The Range Rover. In the realm of luxury SUVs, it is the original and most iconic, with an unrivalled legacy.
Although most Range Rover owners rarely venture beyond a mild gravel road, Land Rover has always equipped its apex product with immense all-terrain capability. And technology.
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The fifth-generation Range Rover (designation ‘L460’) is now available in South Africa. Although it remains a massive vehicle, measuring 5.25m in the long-wheelbase configuration, it is also paradoxically unintimidating to drive. And startlingly agile, on the move, for something of its size.
Built on Land Rover’s MLA-Flex platform, the L460-series Range Rover looks slimmer than you’d expect for such a large vehicle. The rear third has a tapered visual reference, thanks to those shapely taillights.
Big wheels – with little noise
An ode to tastefully purposeful design, with any garish chrome or misplaced graphic elements, the L460 Range Rovers are distinguished by enormous optional 23-inch wheels.
Those wheels enhance the Range Rover’s side profile, but they present significant challenges for engineers, who need to tame road noise and ride quality off-road.
Land Rover’s cleverest have executed brilliantly regarding the Range Rover’s massive 23-inch wheels and its legacy for stately ride comfort. And cabin ambience. Meticulously placed sound-deadening material and noise cancelling headrests deliver an uncannily quiet ride. Especially for a luxury SUV with such a huge frontal area.
The cabin comfort is superlative. Land Rover’s sourcing department clearly spared no expense regarding immaculately padded seats that can be configured to pamper any body shape. The Range Rover driving position remains peerless, too, enabling a commanding sense of awareness – without compromising long-distance driving comfort.
Technology is what you’d expect for a vehicle portfolio starting at R3m. The latest Pivi Pro infotainment system operates via a 13.1-inch curved touchscreen. It features excellent haptics and seamless device connectivity. But Range Rover UX designers have also recognised the need for some tactility. As such, the new Range Rover retains traditional hard switches for climate control, which makes it much easier to adjust on the move, over rougher road surfaces.
Rear passengers have their own 11.4-inch high-definition screens, mounted in the front seatbacks. With an array of connectivity options, to enjoy an independent entertainment experience via HDMI porting or the vehicle’s Wi-Fi hotspot.
Impeccable Range Rover ride quality
South African buyers will have the option of two familiar engine configurations, a 4.4-litre turbopetrol V8 (P530) and 3-litre six-cylinder turbodiesel (D350). Both engines drive via a the ZF eight-speed automatic transmission, and despite the Range Rover derivatives all being quite hefty, overtaking acceleration will never trigger anxiety.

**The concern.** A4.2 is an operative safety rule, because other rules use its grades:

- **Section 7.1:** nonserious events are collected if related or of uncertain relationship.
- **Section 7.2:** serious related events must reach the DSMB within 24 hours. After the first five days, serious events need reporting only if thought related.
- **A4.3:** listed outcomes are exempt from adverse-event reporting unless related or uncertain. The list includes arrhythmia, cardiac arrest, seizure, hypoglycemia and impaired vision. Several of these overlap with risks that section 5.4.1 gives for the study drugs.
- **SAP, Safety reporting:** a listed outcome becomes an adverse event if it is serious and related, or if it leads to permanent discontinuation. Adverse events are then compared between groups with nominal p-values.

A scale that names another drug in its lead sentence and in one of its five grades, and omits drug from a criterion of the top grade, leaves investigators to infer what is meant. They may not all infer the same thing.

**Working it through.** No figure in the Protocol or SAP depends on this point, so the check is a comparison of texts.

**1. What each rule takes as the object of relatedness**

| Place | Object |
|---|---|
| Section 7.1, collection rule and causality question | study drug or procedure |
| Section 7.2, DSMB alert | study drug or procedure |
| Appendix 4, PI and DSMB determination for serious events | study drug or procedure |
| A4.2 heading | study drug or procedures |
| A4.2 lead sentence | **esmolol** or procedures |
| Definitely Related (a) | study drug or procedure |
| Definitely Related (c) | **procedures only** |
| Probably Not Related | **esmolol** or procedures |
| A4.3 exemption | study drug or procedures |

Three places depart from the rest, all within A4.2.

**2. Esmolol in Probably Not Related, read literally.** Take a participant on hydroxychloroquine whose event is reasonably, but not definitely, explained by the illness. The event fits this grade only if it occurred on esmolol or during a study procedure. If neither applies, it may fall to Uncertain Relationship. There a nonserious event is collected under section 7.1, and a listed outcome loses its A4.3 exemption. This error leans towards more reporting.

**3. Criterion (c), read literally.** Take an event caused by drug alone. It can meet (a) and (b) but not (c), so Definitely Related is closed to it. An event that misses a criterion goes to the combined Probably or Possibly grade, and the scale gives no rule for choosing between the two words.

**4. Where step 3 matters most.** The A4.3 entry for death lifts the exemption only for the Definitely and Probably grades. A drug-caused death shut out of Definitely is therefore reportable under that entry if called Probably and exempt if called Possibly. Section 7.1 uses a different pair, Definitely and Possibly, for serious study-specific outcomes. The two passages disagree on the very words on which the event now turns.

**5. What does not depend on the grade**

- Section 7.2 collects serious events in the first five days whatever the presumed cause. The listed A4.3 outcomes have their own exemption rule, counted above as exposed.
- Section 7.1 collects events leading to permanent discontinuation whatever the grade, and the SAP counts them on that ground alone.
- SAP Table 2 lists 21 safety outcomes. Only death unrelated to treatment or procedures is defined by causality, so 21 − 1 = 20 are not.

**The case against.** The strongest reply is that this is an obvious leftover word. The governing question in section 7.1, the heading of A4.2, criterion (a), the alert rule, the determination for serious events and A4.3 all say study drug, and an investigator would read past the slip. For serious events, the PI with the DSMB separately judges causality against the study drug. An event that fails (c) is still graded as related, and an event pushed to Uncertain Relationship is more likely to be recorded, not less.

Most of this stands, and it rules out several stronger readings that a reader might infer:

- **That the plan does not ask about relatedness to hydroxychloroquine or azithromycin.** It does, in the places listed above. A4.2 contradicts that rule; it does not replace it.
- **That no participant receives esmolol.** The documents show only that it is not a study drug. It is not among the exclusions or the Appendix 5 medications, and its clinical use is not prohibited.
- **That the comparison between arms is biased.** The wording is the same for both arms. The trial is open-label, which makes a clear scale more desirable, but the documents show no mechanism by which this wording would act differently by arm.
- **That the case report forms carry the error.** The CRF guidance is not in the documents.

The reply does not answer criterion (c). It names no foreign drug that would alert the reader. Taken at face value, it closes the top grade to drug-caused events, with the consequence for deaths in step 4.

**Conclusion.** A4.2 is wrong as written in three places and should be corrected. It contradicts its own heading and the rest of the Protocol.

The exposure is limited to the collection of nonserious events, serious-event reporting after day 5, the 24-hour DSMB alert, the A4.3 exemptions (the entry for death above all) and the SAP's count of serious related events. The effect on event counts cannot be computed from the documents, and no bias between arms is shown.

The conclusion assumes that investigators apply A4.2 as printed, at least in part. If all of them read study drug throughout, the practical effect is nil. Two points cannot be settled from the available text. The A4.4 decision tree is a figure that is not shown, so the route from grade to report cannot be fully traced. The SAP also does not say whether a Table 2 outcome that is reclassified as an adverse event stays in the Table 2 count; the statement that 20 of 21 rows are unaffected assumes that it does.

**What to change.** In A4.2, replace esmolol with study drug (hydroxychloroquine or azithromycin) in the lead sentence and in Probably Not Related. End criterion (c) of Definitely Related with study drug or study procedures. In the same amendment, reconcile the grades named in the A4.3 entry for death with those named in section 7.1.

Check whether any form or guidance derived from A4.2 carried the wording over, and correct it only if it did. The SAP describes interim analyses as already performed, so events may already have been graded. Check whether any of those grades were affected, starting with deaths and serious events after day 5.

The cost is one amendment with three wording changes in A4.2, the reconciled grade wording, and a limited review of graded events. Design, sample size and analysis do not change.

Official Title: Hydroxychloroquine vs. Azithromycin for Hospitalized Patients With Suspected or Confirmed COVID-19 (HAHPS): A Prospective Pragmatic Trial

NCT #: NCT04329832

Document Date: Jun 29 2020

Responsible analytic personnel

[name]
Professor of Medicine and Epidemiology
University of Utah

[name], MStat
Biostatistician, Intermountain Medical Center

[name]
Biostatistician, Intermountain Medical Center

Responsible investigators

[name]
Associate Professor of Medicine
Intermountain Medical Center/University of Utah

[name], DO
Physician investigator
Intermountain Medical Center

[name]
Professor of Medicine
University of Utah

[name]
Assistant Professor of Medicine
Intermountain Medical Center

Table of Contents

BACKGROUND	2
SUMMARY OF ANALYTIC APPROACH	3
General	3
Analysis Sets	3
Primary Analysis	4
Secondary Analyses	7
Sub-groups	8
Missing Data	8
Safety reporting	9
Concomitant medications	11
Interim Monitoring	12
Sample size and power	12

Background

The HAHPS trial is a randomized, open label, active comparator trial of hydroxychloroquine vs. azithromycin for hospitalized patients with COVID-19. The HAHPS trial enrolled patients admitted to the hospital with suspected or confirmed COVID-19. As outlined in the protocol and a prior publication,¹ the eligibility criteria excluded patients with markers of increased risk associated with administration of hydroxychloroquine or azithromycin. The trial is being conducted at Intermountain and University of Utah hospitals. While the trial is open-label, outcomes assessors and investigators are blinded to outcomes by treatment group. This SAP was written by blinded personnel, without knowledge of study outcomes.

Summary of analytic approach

The P530 engine is good for 390kW and 750Nm, delivering tremendous performance, with a 0-100km/h time of only 4.6 seconds. Those Range Rover owners who desire a touch less performance, but better cruising range, will find the D350, with 257kW and 700Nm, much to their delight.
But perhaps the most impressive aspect of this new Range Rover, is not its immaculately comfortable cabin. Or the taming of all the potential road noise, from those enormous 23-inch wheels. No. It is the interplay of ride quality, agility and stability.
Regardless of road surface, the Range Rover’s air-suspension works brilliantly. It employs an eHorizon system, which uses GPS to evaluate road conditions and prime the suspension for action.
It turns like a small SUV
Electrically controlled anti-roll pushrods keep it stable during high-speed cornering, but the magic ride quality is what truly impresses. Much of that results from twin-tube dampers, with a much broader operating range of bump sensitivity, compared to a single-setting shock.
Range Rovers have always been huge. Especially the long-wheel base versions. But this new version, is amazingly agile, despite its size. The secret is a four-wheel steering system, which enables slight angle changes to the rear wheels. This remarkably shortens the Range Rover’s ‘virtual’ wheelbase, enabling it to achieve a turning circle of only 11m.
On our Cape West Coast test drive, where the Range Rover’s ride quality was astounding, the four-wheel steering proved its value. We missed a turn-off on a dirt road section. I would ordinarily have been hesitant to attempt a U-turn in the previous-generation Range Rover, for fear of having to evolve it to a three-point turn.
The new one elegantly arched through 180-degrees, in a seemingly impossible space for such a large vehicle.
Grace and pace
Is it perfect? Not quite. There are some plastic finishes in the cabin, where you’d expect metal. And the steering wheel has a very odd lower spoke profile. But I have a legacy thumb and opposing forefinger misalignment issue (due to a bike crash), which makes my preferences for steering wheels and their ergonomics quite idiosyncratic.
Range Rover continues to trump most German luxury SUV rivals, with its elegant design, avoiding the trappings of overly aggressive surface touches.
Suspension settings with too much compression damping have been the undoing of many German luxury SUVs, rendering nearly intolerable ride quality on South African roads. With Range Rover, engineers prioritise ride comfort instead of cornering speeds. And it is all the better, for it.
The new Range Rover starts at R2 947 000, for the D350 HSE standard wheelbase, and peaking at R4 473 000, for a P530 SV long wheelbase.